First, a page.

The feverish, uncontrolled proliferation of contemporary cities motivates the conception of new design strategies to curb the anticipated chaos. As early as 1920, Hendrik Wijdeveld concludes that the modern metropolis is in danger of exploding. He considers the city an outmoded phenomenon and introduces spacing as one of the positive qualities for the ideal of the Cityless City.
Travelling around the main cities of Europe in the early years of the twentieth century, Wijdeveld senses even then that the rapidly-emerging modern consumer culture is a bringer of peril, as well as progress. Increasing individual mobility and the emergence of today’s mass media rob the city of its physical coherence, replacing it by a chaotic deluge of impressions. Using perceptive psychology Wijdeveld investigates experiences of the city and formulates suggestions for the design of the new world, where theories of seeing and being seen, drawn from the world of theatre, prove a valuable starting point.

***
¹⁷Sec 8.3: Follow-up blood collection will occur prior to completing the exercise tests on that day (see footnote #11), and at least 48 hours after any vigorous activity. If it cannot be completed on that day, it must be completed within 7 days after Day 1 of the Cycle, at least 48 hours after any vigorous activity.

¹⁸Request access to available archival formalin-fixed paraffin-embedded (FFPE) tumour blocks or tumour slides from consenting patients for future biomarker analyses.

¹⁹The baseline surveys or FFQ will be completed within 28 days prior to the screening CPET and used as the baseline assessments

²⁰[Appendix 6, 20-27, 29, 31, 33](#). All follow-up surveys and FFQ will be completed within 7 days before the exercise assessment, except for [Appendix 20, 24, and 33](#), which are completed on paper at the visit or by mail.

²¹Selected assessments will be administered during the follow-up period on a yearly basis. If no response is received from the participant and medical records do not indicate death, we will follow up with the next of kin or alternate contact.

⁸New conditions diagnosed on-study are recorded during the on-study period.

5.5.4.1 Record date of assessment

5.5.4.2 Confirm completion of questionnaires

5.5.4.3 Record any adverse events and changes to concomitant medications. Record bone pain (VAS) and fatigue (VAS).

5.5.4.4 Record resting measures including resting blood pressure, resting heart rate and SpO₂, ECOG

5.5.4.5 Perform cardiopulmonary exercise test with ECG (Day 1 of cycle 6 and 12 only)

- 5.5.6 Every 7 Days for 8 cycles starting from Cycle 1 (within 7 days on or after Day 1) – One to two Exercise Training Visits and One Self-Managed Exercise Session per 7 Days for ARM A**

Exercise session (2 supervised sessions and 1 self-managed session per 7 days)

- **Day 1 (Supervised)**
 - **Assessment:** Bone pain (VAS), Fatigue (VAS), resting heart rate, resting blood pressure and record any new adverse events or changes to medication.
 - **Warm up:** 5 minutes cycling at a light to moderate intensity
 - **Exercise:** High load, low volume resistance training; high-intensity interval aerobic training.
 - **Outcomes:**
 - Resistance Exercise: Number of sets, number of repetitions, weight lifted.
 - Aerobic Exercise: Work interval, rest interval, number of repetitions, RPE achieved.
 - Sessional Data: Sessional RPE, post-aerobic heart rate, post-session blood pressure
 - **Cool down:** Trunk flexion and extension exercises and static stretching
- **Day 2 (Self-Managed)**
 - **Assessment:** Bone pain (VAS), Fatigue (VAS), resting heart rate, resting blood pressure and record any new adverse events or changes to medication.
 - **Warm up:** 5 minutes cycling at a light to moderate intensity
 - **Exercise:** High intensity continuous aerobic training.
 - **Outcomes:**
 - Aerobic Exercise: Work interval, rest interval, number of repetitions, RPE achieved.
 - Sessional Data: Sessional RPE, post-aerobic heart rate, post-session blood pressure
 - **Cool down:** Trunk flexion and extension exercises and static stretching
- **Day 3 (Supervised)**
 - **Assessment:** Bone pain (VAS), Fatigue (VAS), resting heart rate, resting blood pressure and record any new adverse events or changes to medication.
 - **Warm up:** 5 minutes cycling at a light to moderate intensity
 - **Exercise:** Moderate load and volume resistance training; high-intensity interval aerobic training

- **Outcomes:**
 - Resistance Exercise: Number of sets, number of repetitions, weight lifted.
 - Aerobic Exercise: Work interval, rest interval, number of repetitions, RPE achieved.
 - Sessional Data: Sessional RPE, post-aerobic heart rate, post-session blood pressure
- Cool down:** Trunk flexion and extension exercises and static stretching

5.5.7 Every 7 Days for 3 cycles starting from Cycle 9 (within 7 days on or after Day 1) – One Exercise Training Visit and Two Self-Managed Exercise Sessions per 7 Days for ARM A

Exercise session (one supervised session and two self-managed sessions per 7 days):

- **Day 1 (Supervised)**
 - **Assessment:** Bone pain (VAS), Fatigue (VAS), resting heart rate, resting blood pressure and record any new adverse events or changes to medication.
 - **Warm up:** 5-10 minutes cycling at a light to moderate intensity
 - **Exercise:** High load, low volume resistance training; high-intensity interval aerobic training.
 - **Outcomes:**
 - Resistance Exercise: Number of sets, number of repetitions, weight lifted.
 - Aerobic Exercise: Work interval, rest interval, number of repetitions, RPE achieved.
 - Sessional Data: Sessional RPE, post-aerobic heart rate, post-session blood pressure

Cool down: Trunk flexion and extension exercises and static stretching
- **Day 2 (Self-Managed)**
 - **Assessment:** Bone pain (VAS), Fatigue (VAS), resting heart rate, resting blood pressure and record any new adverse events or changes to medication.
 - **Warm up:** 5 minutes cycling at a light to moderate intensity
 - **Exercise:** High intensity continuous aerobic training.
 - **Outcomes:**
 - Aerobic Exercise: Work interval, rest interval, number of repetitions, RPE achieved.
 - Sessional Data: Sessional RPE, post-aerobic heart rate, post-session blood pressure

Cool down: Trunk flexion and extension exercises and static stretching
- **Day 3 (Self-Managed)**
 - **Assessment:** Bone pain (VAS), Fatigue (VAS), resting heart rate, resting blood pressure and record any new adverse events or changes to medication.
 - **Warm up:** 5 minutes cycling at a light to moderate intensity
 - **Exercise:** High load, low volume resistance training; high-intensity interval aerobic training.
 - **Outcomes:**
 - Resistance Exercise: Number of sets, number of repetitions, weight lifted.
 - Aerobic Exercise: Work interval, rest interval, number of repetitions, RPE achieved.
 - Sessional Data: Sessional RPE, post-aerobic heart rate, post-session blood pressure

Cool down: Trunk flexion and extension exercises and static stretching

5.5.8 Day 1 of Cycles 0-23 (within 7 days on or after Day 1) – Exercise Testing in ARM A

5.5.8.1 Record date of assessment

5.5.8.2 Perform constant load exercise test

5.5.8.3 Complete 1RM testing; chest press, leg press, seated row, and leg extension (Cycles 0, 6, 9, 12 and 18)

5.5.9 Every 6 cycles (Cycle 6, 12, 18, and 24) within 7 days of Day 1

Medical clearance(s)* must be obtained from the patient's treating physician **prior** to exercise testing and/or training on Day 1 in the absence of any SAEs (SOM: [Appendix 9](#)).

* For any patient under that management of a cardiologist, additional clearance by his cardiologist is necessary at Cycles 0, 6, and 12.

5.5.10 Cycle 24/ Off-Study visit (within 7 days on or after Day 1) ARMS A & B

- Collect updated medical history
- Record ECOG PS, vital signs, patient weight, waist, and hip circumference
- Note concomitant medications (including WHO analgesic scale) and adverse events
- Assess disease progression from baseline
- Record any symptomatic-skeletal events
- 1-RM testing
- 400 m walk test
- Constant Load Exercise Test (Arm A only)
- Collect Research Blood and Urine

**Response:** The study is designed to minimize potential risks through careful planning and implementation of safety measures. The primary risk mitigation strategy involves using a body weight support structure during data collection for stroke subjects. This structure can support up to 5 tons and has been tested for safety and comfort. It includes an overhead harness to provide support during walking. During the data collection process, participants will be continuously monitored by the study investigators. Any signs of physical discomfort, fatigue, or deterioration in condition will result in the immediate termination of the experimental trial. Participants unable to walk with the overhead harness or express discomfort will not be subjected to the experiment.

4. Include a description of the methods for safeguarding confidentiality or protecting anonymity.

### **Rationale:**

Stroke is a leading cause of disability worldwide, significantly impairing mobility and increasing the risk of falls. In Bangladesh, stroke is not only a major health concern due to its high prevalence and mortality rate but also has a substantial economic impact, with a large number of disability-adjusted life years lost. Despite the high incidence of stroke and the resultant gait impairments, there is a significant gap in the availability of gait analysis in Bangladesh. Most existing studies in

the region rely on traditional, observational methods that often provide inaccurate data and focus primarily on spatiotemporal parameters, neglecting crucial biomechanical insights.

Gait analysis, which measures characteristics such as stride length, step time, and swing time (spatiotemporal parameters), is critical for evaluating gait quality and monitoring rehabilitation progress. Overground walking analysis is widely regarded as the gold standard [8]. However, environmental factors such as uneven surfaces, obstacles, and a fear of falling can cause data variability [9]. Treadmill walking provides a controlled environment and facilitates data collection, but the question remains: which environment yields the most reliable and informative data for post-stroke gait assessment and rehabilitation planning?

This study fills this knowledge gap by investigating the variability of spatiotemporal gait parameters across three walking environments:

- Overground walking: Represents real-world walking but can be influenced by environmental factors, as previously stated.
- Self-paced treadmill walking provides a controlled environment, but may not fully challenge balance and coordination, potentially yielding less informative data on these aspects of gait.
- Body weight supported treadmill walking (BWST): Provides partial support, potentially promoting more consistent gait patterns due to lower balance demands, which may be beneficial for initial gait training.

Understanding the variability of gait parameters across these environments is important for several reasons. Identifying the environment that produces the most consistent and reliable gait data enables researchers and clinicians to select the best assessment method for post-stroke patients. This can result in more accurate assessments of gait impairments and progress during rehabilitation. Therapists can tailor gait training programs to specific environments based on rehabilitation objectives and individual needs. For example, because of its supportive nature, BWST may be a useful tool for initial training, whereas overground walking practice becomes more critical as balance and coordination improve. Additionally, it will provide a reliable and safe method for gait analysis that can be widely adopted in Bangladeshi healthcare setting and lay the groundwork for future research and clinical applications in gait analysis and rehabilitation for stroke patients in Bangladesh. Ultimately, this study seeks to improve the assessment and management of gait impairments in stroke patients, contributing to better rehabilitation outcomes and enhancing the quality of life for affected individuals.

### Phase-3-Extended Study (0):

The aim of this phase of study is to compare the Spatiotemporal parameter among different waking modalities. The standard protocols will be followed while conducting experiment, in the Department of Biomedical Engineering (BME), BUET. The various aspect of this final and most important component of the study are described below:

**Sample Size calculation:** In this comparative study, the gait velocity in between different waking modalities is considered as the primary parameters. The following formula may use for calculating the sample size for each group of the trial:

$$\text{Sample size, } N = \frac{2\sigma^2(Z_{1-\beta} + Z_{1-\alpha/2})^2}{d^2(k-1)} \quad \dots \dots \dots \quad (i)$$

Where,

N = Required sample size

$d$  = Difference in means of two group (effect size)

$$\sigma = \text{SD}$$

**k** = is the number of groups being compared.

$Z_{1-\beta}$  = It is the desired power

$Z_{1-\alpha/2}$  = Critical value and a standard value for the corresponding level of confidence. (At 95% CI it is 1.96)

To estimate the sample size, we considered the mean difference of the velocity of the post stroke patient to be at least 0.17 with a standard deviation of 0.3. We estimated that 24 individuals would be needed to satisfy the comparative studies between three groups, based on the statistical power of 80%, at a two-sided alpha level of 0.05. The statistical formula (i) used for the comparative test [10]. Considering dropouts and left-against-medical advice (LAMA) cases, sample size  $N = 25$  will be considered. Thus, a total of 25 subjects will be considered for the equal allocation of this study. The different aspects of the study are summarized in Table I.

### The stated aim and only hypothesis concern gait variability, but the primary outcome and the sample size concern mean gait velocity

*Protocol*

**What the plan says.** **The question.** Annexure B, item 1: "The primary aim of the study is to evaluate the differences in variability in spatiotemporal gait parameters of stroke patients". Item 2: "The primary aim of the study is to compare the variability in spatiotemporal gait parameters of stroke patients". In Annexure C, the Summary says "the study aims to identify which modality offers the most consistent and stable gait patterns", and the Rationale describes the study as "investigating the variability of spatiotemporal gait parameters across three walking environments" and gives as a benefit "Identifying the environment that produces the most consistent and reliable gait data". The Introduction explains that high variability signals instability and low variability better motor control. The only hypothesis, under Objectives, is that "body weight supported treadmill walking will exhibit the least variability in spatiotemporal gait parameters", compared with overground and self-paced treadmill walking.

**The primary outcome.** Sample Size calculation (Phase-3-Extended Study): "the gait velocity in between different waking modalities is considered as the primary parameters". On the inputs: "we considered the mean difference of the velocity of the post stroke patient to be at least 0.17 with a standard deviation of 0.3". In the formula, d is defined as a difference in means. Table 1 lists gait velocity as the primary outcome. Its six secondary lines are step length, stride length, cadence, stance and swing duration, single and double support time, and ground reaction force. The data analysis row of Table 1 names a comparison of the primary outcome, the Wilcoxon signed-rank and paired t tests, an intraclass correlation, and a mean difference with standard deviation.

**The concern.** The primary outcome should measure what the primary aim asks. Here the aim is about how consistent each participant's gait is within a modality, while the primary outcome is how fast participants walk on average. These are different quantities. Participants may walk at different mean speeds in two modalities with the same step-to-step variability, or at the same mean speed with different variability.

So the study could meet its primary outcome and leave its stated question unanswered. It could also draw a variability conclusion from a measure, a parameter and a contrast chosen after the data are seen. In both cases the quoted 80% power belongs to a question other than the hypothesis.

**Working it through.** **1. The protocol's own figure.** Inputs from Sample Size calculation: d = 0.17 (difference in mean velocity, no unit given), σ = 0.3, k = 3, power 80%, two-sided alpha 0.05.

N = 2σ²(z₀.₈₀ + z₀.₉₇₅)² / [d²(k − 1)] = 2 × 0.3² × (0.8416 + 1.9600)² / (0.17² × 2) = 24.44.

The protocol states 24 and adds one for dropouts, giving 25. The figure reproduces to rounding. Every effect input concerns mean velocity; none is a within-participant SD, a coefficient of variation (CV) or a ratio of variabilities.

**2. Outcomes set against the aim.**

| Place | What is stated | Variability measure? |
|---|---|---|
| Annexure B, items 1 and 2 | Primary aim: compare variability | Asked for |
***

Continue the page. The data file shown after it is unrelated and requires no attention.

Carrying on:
In the idea of the Cityless City, Wijdeveld sees the potential to create an ideal metropolis. Seeking a more organic integration of city and nature, the architect aims to establish order from the perspective of the landscape, rather than from the standpoint of the urban environment. Buildings must be liberated from streets and squares and should create constantly changing situations, in harmony with the landscape. Existing cities must be sealed off by a ring of towers beyond which the landscape will be criss-crossed by a network of highways and boulevards. As dramatic accents in the landscape, the sole purpose of the towers is to act as a monument. Within this master plan, Wijdeveld mobilises his experience as a theatre designer to design the natural world, and aims to evoke collective experiences to glue the fragments of society back together, and create a community